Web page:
The three legs of the CRM stool at the core stakes

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I can observe that, in its 2H 2016 CRM Value Matrix, Nucleus Research sees a move toward making core service, sales and marketing features more widely available across the organization. This in turn is helping to break down silos by giving more users within the business access to all three areas, which leads to better customer experiences. 
In fact, service, sales and marketing are increasingly seen as the three legs of the CRM stool; so that, leading vendors are helping businesses reach across the three areas and quickly align to new trends such as micro-marketing and a new view on the sales funnel.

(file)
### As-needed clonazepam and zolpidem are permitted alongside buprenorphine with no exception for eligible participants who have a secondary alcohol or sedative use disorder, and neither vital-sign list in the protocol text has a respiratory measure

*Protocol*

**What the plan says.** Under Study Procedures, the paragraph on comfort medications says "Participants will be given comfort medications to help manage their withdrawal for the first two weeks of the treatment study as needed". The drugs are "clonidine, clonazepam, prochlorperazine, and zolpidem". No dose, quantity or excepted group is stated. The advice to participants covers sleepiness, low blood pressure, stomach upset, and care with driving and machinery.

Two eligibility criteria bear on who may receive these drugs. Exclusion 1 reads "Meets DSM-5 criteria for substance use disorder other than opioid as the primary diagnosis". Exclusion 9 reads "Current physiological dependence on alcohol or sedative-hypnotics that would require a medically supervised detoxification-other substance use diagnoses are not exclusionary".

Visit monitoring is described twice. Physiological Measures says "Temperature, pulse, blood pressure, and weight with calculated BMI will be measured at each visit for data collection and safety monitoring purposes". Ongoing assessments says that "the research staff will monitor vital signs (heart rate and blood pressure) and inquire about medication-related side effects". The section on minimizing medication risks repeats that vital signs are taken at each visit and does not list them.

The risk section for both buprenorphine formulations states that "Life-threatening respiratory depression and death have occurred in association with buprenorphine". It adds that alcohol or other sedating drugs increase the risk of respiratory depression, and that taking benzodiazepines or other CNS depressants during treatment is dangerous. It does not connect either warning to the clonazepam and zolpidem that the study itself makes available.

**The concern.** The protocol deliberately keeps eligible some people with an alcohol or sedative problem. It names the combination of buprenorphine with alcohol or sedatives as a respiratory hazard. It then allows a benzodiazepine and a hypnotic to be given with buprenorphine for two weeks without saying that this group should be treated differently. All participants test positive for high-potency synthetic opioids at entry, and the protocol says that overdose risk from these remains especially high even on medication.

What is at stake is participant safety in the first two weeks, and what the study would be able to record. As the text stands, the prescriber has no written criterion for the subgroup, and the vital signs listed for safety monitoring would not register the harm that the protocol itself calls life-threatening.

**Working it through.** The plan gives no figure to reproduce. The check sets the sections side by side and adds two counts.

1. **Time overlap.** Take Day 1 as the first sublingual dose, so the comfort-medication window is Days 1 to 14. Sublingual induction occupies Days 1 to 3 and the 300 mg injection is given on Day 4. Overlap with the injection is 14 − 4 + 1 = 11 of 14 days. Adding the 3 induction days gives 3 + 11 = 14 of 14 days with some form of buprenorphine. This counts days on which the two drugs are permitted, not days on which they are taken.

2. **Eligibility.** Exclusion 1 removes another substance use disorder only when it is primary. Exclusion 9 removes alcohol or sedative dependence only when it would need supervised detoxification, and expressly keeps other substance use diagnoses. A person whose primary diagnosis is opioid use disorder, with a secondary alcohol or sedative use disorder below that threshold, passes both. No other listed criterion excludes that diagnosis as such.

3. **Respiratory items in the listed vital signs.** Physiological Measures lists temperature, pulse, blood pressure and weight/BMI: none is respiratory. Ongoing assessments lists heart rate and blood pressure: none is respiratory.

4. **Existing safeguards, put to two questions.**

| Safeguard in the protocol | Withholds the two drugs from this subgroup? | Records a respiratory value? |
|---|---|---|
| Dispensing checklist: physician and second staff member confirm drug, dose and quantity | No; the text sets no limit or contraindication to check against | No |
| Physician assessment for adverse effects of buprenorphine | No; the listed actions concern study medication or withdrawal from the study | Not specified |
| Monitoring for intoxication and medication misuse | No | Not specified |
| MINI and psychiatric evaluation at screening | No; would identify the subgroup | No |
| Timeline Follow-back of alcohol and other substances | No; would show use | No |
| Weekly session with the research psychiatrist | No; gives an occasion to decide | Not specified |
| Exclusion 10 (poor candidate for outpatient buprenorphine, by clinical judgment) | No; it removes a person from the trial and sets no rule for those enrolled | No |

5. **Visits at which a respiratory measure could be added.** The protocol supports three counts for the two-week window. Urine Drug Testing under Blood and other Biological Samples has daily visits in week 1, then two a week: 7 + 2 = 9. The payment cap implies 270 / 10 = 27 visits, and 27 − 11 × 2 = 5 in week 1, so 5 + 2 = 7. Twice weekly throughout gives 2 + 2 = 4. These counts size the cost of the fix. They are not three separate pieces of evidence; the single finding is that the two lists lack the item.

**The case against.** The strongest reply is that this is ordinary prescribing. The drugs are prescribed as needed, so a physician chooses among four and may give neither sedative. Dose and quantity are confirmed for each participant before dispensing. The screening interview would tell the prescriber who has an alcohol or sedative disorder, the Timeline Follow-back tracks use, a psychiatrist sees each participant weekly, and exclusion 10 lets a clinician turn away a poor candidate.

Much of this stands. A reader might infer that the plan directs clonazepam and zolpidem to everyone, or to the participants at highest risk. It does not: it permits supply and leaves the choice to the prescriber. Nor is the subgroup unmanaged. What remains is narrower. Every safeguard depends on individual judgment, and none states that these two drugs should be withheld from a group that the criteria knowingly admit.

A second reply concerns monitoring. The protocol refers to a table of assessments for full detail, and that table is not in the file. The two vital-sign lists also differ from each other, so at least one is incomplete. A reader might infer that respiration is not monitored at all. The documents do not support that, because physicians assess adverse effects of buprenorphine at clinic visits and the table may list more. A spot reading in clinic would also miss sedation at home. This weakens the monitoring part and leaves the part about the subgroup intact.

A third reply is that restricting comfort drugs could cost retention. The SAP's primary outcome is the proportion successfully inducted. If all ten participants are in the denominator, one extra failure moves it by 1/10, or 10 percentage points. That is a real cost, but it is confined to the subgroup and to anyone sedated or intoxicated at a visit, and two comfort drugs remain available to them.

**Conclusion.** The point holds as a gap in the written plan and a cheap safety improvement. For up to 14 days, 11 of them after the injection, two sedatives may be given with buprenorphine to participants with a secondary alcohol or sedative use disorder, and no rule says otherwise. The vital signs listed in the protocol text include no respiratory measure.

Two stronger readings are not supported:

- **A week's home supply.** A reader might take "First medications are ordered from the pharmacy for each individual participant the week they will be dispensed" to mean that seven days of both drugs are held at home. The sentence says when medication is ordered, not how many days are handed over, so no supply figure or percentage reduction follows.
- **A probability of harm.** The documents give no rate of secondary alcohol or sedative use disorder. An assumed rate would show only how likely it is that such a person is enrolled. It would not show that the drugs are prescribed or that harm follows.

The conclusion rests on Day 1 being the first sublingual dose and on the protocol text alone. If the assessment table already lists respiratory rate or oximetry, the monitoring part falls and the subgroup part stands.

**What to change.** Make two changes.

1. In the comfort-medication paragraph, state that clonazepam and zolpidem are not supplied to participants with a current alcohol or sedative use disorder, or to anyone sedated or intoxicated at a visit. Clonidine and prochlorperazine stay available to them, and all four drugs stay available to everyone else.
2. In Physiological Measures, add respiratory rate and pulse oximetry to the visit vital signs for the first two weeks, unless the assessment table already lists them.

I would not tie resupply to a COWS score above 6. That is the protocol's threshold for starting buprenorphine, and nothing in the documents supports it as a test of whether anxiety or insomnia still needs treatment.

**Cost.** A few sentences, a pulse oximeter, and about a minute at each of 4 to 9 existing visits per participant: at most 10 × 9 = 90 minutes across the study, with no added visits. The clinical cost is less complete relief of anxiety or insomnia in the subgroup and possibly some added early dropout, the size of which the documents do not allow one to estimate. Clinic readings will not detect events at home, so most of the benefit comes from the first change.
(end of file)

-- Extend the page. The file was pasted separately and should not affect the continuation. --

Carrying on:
Samsung Electronics + SAP on in-memory technology development

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Stakes around in-memory technology are becoming crucial in data processing so that, the technology is the core of the SAP HANA platform.
Based on this reality, Samsung Electronics Co., Ltd. and SAP SE will conduct R&D for memory solutions to be used in next-generation in-memory computing. 
The two companies will focus on in-memory technology development that enables faster data processing and more insightful analyses of rapidly increasing amounts of data. 
In terms of business, the two companies intend to lead the push for more advanced global in-memory market offerings by conducting cutting-edge research of next-generation DRAM for customer solutions and working together on their commercialization.

Key trends fueling the global Internet of things (IoT) telecom services market